As a result of lessening the country's dependence on foreign oil, the nation's economic standing will improve, he said. Anderson plans to post his 10-point energy plan on his campaign Web site shortly, he said.
SUSAN BITTER SMITH
Susan Bitter Smith emphasizes her views on energy and water policy.
She has taken an aggressive stance toward increasing domestic oil production by allowing more drilling in "environmentally responsible" ways, which she said, would wean the U.S. from foreign suppliers.
"That is a reality that we have to face and that Congress has to do something about, which is allowing more domestic oil supplies to be reached which will change our positioning in the market," she said.
Nuclear power also should be expanded, while alternative energy, such as wind, solar and natural gas, should be developed, she said.
She also would bring her experience with water policy. Among other matters, Arizona residents should have greater priority for Colorado River water, said Bitter Smith, who is serving her second term as a member of the Central Arizona Water Conservation District board of directors.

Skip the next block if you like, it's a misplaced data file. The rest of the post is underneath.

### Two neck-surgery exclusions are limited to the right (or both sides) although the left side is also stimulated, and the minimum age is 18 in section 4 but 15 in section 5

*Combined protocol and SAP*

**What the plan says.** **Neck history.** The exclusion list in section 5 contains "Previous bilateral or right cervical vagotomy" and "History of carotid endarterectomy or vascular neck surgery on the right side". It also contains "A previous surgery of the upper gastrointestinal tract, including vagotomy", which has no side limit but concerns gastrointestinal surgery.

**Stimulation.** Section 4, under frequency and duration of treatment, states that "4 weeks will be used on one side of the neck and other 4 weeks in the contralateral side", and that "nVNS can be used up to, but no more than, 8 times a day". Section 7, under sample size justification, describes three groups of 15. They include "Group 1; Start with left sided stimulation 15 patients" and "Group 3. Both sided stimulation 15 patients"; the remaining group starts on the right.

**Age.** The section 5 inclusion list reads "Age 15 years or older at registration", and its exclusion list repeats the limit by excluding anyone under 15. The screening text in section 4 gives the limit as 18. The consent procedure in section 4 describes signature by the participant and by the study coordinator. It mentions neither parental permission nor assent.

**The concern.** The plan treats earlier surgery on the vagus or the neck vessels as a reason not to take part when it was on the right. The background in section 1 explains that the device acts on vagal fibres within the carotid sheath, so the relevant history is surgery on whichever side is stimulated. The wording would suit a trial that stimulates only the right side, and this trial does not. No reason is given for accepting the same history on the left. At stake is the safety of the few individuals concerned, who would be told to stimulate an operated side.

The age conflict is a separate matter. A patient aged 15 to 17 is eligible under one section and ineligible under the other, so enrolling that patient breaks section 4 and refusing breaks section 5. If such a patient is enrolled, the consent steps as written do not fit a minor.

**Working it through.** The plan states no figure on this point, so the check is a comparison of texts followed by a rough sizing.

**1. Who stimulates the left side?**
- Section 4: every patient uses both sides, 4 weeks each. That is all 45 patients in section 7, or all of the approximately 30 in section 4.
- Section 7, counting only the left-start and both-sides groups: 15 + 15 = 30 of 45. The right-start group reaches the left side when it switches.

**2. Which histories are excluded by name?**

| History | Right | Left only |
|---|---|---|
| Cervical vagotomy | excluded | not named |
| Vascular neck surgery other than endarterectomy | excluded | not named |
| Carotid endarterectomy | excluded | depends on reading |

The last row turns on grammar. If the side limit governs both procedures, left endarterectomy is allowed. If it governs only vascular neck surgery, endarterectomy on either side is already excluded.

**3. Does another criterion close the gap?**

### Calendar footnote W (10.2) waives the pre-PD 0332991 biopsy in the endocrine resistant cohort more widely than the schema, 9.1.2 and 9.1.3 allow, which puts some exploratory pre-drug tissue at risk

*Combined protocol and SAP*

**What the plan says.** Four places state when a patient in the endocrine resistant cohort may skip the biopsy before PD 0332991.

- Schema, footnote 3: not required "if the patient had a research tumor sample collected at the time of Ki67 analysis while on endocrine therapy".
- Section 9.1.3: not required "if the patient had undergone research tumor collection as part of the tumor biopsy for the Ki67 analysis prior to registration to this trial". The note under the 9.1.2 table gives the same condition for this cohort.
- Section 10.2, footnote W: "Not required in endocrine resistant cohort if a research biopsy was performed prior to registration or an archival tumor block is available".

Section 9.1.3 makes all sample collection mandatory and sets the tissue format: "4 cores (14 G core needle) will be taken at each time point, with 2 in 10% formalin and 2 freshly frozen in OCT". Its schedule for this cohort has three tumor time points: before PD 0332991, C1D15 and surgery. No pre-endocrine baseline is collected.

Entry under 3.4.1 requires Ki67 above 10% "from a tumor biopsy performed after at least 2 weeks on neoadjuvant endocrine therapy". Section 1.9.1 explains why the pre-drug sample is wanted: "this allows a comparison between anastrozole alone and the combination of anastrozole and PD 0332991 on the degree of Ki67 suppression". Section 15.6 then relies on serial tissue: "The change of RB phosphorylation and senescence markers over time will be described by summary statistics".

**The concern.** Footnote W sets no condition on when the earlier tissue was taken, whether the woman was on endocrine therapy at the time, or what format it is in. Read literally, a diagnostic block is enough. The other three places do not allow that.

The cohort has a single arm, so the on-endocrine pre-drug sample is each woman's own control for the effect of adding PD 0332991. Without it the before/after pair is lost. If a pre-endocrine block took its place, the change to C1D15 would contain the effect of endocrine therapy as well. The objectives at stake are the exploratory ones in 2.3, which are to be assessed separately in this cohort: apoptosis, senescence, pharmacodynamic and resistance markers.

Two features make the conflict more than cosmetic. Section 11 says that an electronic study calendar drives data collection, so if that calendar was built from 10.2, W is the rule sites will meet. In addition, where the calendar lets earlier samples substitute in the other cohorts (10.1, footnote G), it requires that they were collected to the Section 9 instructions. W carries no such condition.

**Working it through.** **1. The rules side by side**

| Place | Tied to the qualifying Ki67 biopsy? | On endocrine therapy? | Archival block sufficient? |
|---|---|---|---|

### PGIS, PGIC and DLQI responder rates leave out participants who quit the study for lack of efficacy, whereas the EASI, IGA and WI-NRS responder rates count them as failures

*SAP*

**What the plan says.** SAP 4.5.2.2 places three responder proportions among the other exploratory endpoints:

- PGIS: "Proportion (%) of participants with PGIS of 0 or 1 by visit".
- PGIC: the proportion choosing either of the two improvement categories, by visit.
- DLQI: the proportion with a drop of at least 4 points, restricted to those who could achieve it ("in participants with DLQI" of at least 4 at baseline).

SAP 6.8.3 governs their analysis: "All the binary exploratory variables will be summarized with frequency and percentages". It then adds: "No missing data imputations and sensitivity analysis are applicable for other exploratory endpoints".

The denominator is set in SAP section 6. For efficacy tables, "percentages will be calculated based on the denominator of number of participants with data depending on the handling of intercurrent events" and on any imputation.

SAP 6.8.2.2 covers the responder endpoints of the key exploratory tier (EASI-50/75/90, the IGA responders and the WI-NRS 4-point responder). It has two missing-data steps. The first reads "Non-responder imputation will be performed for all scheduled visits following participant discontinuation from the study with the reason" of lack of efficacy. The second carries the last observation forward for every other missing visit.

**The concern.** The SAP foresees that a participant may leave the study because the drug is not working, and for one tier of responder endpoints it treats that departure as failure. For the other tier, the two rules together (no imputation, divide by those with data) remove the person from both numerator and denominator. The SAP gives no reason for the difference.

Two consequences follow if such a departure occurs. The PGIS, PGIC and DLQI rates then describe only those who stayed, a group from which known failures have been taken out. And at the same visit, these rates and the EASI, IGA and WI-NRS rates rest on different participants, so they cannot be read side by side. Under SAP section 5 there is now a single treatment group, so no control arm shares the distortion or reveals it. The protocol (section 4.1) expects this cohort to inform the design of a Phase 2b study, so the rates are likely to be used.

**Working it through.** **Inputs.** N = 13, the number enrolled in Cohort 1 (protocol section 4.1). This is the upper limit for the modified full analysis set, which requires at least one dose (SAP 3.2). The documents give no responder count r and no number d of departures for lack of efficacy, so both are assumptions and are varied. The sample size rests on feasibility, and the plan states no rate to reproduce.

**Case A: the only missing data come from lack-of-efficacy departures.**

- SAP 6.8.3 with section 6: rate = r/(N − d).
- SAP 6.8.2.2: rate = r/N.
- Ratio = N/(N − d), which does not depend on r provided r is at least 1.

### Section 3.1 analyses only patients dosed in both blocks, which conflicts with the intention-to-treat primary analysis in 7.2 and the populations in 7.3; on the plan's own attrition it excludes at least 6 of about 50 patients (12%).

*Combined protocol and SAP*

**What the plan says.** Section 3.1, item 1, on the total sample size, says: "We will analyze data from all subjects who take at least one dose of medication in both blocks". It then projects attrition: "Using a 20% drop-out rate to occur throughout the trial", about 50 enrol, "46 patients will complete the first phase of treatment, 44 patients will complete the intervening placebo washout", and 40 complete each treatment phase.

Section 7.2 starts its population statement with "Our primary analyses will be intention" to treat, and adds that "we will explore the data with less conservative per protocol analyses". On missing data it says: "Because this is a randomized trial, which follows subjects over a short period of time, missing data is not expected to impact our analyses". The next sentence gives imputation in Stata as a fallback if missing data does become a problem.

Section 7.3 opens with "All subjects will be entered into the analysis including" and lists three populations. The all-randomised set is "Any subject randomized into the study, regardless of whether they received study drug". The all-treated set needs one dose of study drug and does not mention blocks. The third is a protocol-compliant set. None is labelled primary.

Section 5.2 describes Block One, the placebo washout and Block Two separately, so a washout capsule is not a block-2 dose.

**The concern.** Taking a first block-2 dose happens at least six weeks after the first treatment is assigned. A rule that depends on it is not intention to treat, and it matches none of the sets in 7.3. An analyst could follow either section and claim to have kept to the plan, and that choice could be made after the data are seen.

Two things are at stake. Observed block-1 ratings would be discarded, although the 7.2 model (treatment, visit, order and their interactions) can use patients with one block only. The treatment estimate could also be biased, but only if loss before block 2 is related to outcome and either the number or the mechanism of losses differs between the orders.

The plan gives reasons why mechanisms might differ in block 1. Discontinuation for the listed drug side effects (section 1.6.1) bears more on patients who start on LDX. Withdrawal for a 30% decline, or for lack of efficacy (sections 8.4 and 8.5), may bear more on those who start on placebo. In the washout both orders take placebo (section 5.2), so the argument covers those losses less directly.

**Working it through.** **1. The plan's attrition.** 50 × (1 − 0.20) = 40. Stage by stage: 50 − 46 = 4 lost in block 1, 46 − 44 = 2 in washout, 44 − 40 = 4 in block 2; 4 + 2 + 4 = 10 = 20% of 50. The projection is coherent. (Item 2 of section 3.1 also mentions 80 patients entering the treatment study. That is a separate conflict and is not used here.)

While Republican Jon Kyl monitors water issues in the U.S. Senate, no one in Arizona's eight-member House delegation keeps close tabs on them, she said.
Laura Knaperek focuses on her 10-year record in the state Legislature.
"A staff person can find anything he wants, but it's having the guts and the principles to stand up and actually vote and push something. That's the difference," she said.One of her primary opponents, Jim Ogsbury, served as a congressional staff member who takes credit for finding government fat.
Knaperek said the most difficult cut she guided to passage was the elimination of the statewide community college oversight committee in 2002. She said, "Oh, I still take grief on that."
The board was evolving into a "mini-Board of Regents" that was spending money without approval and increasing staff to provide services that were duplicated elsewhere, Knaperek said. The state saved more than $1 million by eliminating it, she said.
In Congress, she would look to cut subsidies paid to agricultural interests and find savings in education funding. She also would push to reduce travel, slow hiring and replace paper publications with electronic publications.
Ogsbury, by no coincidence, highlights his Washington staff experience.
Following the 1994 "Republican Revolution," he served as staff director for the U.S. House Subcommittee on Energy and Water Development within the Committee on Appropriations.
At the time, he focused his efforts on reducing spending, improving accountability and eliminating government programs such as the Tennessee Valley Authority.